The historic discord between Vietnam and China is akin to the ancient family feud from Shakespeare's "Romeo and Juliet." The hostilities between the two countries reach further back than current generations can remember, just as they did between the Montagues and the Capulets. And neither party is prepared to forgive and forget the past.
In Shakespeare's play, the fighting spilled into the streets of Verona, embroiling a reluctant citizenry. In the past few days, Vietnam-China antagonism escalated into vandalism and violence that gripped the Vietnamese cities of Binh Duong and Ha Tinh, as angry protesters hit out at Chinese companies, as well as Taiwanese, South Korean and other Asian companies.
The big question for Vietnam -- and for regional investors already nervous of ongoing upheavals in Thailand -- is how to respond to the events. Will this weeklong rampage affect investor confidence in Vietnam and more significantly, undermine relations in the region?
What's in a feud?
From a Vietnamese viewpoint, China's move to relocate an oil rig to within 190km of the Vietnamese coastline, in waters claimed by both countries, was an inexcusable provocation. The Chinese knew this, although they probably would quibble over the word "inexcusable."
China's strategic planners should not be surprised at the reactions from Vietnam -- some of them quite possibly still to come. The presence of protesters outside the Chinese Embassy in Hanoi was predictable. So, too, were the attacks on Chinese companies. After all, Chinese protesters similarly demonstrated and rioted at Japanese establishments in 2012, when Japan repossessed the Diaoyu/Senkaku islands claimed by China.
What was not predictable was the way Vietnamese protesters vented their fury at Taiwanese and other Asian factories. The largest recipient of their ire was a Taiwanese-owned steel plant in Ha Tinh, on Vietnam's north-central coast. It seemed an odd choice. The plant was still under construction and is located in a poor part of the country. The project is one of the largest foreign direct investments in Vietnam, with capital exceeding $10 billion.
The reasons are still elusive, but the questions are clear. Did the protesters simply not know the difference between China and Taiwan? Or if they are informed, were they well enough aware of the links between some mainland and Taiwanese businesses, especially some of those operating in Vietnam? Did the attacks highlight a xenophobic, historic dislike of the Chinese in general, rather than just the People's Republic of China? The burning of a Singaporean flag at another location suggests the existence of a more menacing undercurrent.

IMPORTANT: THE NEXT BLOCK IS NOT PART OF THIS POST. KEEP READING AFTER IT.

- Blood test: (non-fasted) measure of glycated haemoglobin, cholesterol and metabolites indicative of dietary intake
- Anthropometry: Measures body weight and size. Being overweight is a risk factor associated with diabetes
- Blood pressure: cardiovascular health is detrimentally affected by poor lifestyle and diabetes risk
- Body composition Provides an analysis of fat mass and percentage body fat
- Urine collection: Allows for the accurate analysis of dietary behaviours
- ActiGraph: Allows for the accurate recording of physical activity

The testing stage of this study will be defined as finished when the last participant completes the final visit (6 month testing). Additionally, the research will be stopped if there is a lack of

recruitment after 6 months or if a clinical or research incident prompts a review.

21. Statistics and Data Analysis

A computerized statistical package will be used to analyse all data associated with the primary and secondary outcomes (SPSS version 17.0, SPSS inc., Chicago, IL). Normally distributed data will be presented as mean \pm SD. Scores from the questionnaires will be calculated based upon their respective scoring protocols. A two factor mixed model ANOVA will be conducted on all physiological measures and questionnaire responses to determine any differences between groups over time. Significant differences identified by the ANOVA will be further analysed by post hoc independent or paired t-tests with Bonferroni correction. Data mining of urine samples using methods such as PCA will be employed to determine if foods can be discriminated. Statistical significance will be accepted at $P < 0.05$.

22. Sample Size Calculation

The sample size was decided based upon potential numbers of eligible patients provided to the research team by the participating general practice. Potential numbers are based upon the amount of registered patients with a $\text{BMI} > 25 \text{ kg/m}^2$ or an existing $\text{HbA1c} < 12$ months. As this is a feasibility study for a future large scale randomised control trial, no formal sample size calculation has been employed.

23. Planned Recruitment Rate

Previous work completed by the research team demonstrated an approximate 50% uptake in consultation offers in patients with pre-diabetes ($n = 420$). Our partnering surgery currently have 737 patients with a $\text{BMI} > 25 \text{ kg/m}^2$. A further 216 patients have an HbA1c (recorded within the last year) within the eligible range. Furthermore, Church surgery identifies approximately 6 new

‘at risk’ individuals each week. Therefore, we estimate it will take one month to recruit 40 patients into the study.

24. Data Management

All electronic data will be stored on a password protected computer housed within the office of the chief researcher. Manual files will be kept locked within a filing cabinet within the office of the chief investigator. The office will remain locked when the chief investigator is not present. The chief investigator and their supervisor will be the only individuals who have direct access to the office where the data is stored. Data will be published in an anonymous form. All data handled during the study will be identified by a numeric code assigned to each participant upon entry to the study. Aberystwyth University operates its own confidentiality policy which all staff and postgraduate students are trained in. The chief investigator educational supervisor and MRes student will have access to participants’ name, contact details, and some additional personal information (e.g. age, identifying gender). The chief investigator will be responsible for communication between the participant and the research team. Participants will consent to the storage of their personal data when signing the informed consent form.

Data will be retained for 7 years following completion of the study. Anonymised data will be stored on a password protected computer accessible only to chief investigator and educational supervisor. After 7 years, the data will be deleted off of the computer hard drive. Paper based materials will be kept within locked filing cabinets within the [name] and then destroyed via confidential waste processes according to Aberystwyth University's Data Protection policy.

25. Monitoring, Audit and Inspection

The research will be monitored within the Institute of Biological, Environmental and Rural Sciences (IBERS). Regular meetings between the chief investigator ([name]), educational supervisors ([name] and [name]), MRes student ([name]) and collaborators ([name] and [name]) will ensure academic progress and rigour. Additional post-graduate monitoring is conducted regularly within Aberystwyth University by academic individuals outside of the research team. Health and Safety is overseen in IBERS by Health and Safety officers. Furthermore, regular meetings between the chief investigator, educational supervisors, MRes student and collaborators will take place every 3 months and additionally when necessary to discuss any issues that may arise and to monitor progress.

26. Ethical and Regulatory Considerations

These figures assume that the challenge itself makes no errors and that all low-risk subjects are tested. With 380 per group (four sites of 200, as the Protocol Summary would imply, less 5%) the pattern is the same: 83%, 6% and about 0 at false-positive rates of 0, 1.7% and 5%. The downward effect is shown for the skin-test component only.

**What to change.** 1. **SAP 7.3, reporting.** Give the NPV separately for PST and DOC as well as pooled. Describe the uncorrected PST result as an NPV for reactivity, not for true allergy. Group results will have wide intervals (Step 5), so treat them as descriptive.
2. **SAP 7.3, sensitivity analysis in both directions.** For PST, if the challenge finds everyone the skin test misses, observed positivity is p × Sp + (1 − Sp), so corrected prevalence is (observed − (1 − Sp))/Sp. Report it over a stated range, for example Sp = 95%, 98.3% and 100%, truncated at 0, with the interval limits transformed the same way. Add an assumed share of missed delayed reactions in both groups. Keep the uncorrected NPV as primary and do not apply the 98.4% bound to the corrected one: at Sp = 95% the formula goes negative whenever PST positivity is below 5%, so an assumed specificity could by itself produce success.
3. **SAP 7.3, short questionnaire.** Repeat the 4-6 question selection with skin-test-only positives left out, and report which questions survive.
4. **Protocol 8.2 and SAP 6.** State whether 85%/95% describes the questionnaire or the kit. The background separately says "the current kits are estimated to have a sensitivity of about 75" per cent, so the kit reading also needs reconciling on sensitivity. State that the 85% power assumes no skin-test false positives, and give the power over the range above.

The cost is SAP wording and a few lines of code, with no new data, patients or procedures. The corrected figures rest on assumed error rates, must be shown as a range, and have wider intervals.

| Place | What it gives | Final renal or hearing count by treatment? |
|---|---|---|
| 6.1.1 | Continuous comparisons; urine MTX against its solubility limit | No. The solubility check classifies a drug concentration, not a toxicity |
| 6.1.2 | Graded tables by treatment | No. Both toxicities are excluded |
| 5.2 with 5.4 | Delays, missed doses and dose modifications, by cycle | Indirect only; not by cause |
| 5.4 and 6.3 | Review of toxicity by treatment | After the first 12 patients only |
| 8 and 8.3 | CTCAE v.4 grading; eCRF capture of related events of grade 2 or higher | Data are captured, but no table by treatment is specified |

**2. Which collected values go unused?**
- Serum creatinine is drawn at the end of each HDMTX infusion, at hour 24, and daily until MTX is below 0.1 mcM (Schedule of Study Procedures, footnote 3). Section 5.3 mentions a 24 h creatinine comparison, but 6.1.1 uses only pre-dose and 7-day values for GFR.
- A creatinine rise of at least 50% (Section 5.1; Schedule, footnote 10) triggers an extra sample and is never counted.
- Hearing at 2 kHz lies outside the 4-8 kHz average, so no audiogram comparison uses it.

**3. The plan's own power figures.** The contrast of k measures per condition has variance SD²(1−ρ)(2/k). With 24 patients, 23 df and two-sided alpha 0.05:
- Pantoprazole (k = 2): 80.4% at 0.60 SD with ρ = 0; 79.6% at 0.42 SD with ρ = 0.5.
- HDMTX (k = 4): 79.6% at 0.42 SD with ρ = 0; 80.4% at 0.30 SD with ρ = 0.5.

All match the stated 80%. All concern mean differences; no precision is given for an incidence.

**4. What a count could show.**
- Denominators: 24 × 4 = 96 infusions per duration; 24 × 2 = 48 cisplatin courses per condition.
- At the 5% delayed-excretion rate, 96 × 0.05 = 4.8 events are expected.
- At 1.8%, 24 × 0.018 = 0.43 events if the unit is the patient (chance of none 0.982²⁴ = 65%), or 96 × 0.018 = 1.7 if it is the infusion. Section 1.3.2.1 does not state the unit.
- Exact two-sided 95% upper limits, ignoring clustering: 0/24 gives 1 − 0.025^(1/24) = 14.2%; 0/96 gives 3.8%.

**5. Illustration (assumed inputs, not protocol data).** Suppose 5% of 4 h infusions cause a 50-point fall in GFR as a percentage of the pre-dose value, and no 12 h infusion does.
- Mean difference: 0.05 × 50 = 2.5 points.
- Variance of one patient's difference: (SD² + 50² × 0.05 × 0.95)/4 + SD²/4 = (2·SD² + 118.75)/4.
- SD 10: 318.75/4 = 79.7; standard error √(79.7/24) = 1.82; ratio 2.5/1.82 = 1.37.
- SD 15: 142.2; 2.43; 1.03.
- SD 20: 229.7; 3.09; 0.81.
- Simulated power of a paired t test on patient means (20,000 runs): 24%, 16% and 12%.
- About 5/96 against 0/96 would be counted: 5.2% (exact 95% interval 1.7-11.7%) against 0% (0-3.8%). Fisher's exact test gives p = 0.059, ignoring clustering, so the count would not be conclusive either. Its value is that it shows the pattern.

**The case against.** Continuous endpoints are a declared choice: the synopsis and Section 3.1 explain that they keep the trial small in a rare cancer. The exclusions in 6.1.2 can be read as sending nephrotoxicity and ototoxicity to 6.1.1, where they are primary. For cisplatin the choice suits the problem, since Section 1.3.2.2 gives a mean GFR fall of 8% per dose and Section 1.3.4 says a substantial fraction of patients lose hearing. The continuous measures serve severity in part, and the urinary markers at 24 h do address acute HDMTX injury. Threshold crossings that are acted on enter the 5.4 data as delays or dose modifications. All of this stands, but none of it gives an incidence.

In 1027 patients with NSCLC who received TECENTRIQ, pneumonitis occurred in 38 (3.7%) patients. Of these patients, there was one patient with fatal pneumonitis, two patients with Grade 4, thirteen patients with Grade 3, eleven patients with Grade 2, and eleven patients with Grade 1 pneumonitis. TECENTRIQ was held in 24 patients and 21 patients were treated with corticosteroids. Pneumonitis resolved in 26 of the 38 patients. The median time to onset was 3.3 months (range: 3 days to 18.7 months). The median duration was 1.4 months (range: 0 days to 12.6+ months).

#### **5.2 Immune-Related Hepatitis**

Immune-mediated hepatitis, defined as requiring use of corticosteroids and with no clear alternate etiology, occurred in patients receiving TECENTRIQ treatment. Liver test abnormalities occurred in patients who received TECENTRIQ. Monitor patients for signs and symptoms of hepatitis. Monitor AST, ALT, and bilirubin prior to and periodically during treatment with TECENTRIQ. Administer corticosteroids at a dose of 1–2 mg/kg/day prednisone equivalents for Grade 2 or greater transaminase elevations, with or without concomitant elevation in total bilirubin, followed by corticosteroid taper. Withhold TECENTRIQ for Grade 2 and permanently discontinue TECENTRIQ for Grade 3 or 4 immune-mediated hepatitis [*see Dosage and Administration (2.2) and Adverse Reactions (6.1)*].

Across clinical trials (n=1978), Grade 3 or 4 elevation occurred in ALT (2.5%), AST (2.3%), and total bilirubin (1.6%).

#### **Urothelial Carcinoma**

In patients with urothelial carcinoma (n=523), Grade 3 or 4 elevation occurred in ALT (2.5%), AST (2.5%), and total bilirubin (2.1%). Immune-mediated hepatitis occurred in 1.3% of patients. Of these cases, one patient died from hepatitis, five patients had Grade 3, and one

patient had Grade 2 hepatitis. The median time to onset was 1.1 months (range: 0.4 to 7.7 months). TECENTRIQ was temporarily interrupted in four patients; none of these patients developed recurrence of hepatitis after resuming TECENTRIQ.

Also, were the factory's rioting workers simply using the opportunity presented by China's perceived encroachment to express their dissatisfaction with labor conditions in Chinese, Taiwanese and Asian factories in general?
And lastly, why were the protests limited to a few provinces?
These questions are mostly academic in nature. Businessmen are not usually academics. They are creatures well-adapted to shrug off short-term phenomena, including abrupt reversals, if potential gains are still in the line of sight. If the riots subside quickly, as could very well happen, businesses will presumably resume activity where they left off. Even if low-scale rioting rumbles on, the turmoil seen in Thailand would suggest it could be a while before thick-skinned businessmen take much heed.
Strive to mend
The risk departments of numerous companies will send in their experts to review their internal ratings for Vietnam. It would be unfortunate if the events of the past few days causes revisions. These riots do not warrant such action. It would be premature to do so until there are answers to some of the questions asked earlier, or there is more rioting.
But the rioting is not the only issue. The Chinese oil rig is still there, sitting in waters claimed by Vietnam. Unless Hanoi backs down, which is very unlikely, investors will view that rig as a source of potential risk, or at least as a symbol of the historic tensions between the two countries. The resurgent discord that had been successfully obscured for the past 20 years is likely to stay in the open.
Vietnam attracted foreign investment not because it is an inherently easy place to do business. Its safety and stability were important factors in investment decisions. The Japanese, among the largest investors in Vietnam, are particularly keen on the combination. Continuing tensions over the rig -- and competing claims on maritime territory -- could delay investment decisions from around the world, not just from China and Taiwan. It is possible that China could exert pressure on Vietnam simply by doing nothing, thereby affecting those investment decisions.
Even if China pursues such a course, it still knows of the nationalism that permeates Vietnam. Any decision by Beijing to maintain economic pressure on Hanoi in this way will involve a difficult calculus for Chinese planners. The consequences of pushing too far can easily be predicted.
Eventually, as Shakespeare's feuding families found, a peace is possible. For those families' strife, it came at the cost of two star-crossed lovers. For Vietnam and China, it would be better if reconciliation occurred before the two sides have to pay further costs.
Tony Foster is the Hanoi-based managing partner of Freshfields Bruckhaus Deringer; the views expressed here are the personal views of the author.